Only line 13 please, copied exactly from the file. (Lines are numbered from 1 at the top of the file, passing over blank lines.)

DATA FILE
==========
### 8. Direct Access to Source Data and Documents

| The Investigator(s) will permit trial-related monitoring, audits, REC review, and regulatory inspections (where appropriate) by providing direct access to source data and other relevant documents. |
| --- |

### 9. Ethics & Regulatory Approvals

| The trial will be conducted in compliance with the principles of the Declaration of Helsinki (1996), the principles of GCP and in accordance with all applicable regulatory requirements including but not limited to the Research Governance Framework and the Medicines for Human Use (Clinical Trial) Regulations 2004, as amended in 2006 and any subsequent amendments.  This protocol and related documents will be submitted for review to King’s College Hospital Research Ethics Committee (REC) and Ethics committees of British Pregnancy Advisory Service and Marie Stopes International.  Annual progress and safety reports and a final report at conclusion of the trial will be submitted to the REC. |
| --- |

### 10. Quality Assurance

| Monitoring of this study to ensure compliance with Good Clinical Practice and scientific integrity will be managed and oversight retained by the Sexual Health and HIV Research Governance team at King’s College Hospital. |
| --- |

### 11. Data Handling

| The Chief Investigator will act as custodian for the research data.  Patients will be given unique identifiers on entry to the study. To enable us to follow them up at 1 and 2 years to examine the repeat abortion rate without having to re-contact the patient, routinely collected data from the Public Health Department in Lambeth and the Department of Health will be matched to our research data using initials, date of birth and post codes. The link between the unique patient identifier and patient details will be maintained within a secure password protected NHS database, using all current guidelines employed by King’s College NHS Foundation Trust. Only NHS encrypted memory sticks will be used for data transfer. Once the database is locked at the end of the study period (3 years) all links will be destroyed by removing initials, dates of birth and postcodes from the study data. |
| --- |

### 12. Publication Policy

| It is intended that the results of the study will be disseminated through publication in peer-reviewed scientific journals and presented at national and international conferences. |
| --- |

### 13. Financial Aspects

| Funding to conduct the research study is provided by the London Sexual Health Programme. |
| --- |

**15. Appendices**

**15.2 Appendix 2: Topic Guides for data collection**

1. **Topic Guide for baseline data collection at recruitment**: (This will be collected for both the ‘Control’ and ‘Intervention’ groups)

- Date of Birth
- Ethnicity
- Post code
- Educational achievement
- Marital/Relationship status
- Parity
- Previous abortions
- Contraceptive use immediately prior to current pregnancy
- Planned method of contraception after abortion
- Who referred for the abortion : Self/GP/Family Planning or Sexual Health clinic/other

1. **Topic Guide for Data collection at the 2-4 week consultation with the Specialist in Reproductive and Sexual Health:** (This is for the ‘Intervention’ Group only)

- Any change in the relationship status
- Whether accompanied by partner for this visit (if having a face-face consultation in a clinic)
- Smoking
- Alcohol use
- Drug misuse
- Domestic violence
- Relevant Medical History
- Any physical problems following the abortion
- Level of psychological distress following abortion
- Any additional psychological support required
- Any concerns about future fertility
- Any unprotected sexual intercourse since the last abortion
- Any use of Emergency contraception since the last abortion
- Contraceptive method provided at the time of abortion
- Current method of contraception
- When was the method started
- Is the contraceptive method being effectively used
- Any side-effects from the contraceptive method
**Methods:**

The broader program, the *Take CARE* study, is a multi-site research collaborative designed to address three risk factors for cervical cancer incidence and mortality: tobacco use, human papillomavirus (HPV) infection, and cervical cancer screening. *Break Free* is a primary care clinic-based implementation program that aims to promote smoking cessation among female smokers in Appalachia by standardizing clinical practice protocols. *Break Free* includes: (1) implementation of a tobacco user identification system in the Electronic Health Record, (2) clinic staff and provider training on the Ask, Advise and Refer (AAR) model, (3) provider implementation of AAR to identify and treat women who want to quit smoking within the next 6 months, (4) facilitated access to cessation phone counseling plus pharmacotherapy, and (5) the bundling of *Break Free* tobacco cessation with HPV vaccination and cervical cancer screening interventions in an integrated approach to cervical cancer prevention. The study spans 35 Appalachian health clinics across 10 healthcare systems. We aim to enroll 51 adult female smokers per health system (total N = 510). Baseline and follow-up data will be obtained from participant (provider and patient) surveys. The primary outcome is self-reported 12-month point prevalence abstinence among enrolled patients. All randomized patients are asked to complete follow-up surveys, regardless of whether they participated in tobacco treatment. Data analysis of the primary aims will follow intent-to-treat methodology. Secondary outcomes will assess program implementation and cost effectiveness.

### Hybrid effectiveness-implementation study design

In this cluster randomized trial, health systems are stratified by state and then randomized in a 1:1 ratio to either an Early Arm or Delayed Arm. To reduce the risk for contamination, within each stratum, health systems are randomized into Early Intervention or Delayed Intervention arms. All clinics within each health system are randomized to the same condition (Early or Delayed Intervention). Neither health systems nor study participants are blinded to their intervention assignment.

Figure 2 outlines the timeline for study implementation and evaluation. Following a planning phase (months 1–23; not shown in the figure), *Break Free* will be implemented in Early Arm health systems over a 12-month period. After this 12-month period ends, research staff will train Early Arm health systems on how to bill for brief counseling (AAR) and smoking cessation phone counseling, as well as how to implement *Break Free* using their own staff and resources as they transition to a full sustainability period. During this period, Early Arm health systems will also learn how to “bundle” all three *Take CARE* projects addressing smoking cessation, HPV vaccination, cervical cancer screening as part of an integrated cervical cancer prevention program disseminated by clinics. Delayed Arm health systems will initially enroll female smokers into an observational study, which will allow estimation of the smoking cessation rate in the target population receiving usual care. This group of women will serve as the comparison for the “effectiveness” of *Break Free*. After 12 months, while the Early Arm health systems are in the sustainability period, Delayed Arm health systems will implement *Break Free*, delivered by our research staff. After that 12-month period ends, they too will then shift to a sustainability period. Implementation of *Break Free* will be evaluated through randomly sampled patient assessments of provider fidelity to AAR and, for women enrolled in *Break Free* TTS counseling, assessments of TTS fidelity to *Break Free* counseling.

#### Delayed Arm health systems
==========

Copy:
### 12. Publication Policy